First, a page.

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Reviewed by:
  • Memory across Borders: Nabokov, Perec, Chamoiseau by Sara-Louise Cooper
  • Fabienne Cheung
Memory across Borders: Nabokov, Perec, Chamoiseau. By Sara-Louise Cooper. (Transcript, 6.) Oxford: Legenda, 2016. 174 pp.

Sara-Louise Cooper's thought-provoking monograph deftly weaves together her three chosen writers—Vladimir Nabokov, Georges Perec, and Patrick Chamoiseau, who [End Page 475] might initially appear to sit uneasily together—across countries, times, and languages. Cooper's emphasis on the transmission, understanding, and mobility of memory unites the three authors in such a way that allows Cooper to cross linguistic and national boundaries with ease, all while demonstrating that these boundaries are not as rigid as the reader might assume. By focusing on the authors' relationship to France and the French language, Cooper demonstrates how these three writers' works hold up a mirror to the French literary canon from beyond and outside its borders, inflecting it with histories of mobility that encourage us to rethink the parameters of national literary traditions. Cooper seeks to draw out the effects of often violent transatlantic and European histories on these three writers, without ever losing sight of the complexities that these histories entail. As such, her writing remains considered and expansive, rather than reductive. Her use of four central tropes—the childhood home; the space and tension between languages; trauma; and the ludic—guides the reader through the landscape created between these writers, and between Russia, France, the UK, the US, Poland, and the Caribbean. The first chapter uses the childhood home of each author to demonstrate how the authors sit obliquely alongside any single national literary tradition, with the home being a multilingual locus of unstable identity. The childhood home becomes a nexus of linguistic and familial relations that itself encompasses several borderlines and crossings, and as such can be taken as a microcosmic site for the larger questions of mobility that Cooper discusses in the book. This is expanded in the second chapter to consider how language conflict affects each author, with the French language itself an ambivalent, sometimes violent, yet nonetheless vital presence in each of the authors' lives. The third chapter is a convincing discussion of the place of trauma for these writers and, in it, Cooper skilfully discusses a range of critical opinions from trauma theory, whilst maintaining the comparative thread that unites her three writers. Lastly, the author engages with the ludic dimensions of these authors' writing: this is most obvious in Perec's work, but Cooper shows how Chamoiseau and Nabokov also employ a playful dialogue with the reader and with the French canon (specifically Proust) in their autobiographical work, reinforcing the multivalent concept of mobility that Cooper mines in different and valuable ways throughout her study. Cooper's approach encompasses a range of critical discussions, yet her incisive close reading of each author remains central. The book will be useful to students and scholars of any of the three authors, and to those interested in the concept of mobility more widely. Cooper's future contributions are much anticipated.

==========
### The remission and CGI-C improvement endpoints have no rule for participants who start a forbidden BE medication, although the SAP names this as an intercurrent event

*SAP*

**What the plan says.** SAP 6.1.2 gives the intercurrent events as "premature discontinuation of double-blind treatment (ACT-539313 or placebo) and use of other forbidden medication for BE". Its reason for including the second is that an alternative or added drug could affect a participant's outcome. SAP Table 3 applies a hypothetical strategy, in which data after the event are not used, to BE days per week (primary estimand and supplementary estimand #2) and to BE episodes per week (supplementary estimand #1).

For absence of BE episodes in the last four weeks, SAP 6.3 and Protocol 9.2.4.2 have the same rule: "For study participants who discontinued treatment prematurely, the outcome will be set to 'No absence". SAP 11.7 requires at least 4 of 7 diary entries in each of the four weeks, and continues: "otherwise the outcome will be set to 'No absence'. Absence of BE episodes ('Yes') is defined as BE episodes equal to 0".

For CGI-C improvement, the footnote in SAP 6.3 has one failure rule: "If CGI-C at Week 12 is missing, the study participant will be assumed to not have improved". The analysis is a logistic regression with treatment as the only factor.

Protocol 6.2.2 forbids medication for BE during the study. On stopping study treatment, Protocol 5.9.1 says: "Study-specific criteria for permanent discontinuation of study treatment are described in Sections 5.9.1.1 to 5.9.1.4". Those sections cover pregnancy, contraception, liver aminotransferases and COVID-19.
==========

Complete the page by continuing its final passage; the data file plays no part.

Fabienne Cheung
University of Manchester


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pp. 475-476
Launched on MUSE
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